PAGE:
By Jim Stanford on December 12, 2012
Although the news has been shared widely since last week’s announcement, let me add my congratulations to photographer Jonathan Selkowitz for being named the International Ski Federation’s Journalist of the Year.
The award recognizes journalists for their career contributions to the sport. For 20 years, Selkowitz has poured an astounding amount of passion into covering ski racing, which is far from lucrative and, aside from Olympic years, receives little attention.
I’ve had the pleasure of working with Jonathan at two Olympics and other skiing events. No one works harder on and off the slopes, as the story below attests. He also is one of the more thoughtful humans on the planet.
In winning the award, presented jointly by the FIS and U.S. Ski and Snowboard Association, Selko joins a select group that includes longtime TV announcers Bob Beattie and Tim Ryan and the late USSA correspondent Paul Robbins.
Here is a story I wrote for the News&Guide about Selkowitz in 2006:
For Olympic photography, Selko wins gold
SESTRIERE, Italy — It’s nearly 3:30 a.m., and Jonathan Selkowitz is enjoying a few sips of grappa in what has become a nightly post-work ritual.
“A cookie, carrot and grappa – that’s dinner,” he says.
The taste of grappa, a local spirit distilled from grape skins and stems, will help Selkowitz drift off to sleep – for the good three or four hours he will rest that night. By 8:30 a.m. he will be dressed in ski clothes and hauling a 40-pound camera pack toward the slopes, on his way to the next ski race.
So goes another day of shooting the Olympics for the 39-year-old Jackson Hole resident, a U.S. Ski Team photographer.
The Torino games are Selkowitz’s third Olympics. He shot all of the Alpine races and a handful of aerials and other events.
His work on the treacherously icy slopes, sometimes enduring a blizzard, was only a fraction of his duties in Sestriere. The real labor began once he arrived back at his rented apartment or the media center and began editing thousands of frames and e-mailing them back to his home office in Jackson.
In contrast to his first two winter games, Selkowitz was working primarily for himself at these Olympics and not for an agency. Consequently, he could not just hand off cards of digital images for staffers to download and label.
“Selko,” as he is known to friends, had to do all of these chores and then transmitted the images to Powell Miller, his assistant in Jackson Hole, who helped market the photos around the world.
By Sunday, when the games concluded, Selkowitz had snapped roughly 15,000 photos in three weeks, filling three external hard drives and about 20 DVDs.
He capped his assignments by shooting portraits of U.S. skier Julia Mancuso with the gold medal she won in giant slalom. Earlier he had photographed American Ted Ligety’s surprise gold medal in the men’s combined.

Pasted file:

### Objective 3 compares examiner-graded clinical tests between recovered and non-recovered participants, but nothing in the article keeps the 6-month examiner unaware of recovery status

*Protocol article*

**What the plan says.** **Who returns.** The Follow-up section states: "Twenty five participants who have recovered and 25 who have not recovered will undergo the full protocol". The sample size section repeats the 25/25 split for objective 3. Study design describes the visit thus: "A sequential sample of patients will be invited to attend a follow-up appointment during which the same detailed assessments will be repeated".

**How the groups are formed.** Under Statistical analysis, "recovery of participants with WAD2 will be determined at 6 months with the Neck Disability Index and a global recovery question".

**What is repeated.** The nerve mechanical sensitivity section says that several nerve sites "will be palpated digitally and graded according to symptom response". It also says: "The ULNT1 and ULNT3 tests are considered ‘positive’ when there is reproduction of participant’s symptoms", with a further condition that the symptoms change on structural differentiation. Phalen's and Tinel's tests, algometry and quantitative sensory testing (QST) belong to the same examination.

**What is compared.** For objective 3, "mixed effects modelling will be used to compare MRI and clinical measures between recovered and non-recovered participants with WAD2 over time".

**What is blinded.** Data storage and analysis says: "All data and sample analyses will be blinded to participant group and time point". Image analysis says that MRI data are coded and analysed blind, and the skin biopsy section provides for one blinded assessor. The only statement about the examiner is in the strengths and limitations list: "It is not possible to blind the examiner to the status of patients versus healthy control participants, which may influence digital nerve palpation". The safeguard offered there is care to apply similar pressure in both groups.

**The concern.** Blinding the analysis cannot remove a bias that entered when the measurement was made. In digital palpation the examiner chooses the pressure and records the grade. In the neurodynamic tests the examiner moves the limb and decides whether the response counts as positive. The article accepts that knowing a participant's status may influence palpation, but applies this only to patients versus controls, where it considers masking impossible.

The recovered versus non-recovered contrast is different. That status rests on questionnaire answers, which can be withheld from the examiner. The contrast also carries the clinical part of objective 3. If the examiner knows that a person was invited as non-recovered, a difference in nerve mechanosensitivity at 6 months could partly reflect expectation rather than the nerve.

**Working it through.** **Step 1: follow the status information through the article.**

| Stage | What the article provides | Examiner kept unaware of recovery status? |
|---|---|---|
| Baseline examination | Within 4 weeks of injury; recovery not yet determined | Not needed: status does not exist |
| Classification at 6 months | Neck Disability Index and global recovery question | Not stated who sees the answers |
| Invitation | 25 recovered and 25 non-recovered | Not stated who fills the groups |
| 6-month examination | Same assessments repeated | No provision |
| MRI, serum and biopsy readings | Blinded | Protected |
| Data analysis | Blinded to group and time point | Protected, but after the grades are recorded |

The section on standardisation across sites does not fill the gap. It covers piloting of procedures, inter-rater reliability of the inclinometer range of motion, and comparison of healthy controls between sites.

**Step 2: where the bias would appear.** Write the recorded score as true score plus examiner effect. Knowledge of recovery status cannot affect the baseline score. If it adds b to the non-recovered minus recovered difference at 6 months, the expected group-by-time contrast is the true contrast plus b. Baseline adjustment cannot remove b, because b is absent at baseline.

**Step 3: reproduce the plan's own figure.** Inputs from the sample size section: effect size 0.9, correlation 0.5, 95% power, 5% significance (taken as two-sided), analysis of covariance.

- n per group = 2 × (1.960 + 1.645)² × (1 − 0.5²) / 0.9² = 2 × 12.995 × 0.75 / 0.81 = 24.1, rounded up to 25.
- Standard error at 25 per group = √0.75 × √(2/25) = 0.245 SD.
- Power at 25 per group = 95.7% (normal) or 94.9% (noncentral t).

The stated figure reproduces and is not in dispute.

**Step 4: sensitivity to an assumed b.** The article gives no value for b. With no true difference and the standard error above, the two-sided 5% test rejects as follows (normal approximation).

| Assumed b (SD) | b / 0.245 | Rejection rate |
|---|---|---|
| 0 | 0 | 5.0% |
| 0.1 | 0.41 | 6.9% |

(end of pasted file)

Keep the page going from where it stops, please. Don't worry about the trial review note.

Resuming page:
In the coming months Selkowitz will continue to sell images from the Olympics to ski publications and sponsors of the various teams. Traveling to Italy and working the games likely won’t be a financial windfall, but for Selkowitz the job is a labor of love.
“If I didn’t love skiing and the athletes as much as I do, I couldn’t put up with this,” he says.
A former ski racer and coach, Selkowitz uses his experience to scout shooting locations on the slopes. He hauls a hefty, 500mm lens to capture tight, razor-sharp images of the skiers at the arc of a turn.
In the media center in Sestriere, Selkowitz established himself as one of the hardest-working photographers with his late-night routine and practically was on a first-name basis with the carbinieri police who came to close the center at about 2 a.m., well past the posted midnight deadline.
“When you observe Jonathan, you see how tough photography is,” says Pepi Stiegler, who shared an apartment with Selkowitz in Sestriere. “You have to be really dedicated and passionate.”
While his daily routine was grueling, Selkowitz took satisfaction in the smallest moments, savoring the view of the mountains from the window above his bed, or enjoying a capuccino at the nearby cafe he had adopted as his own. He subsisted on a diet of health foods, particularly organic produce. Italy’s good coffee and chocolate helped him get by, too.
One of his biggest rewards at the games came Saturday, when he skied two feet of neve fresca, or fresh powder, on and around the Olympic downhill course.
The face shots that left him with a frosty barba blanca, or white beard, were a taste of home. Burning some energy on the slopes helps him stay positive and fuels his work.
“I call it life-sustaining energy,” he says.
(Action photo by Jed Jacobsohn)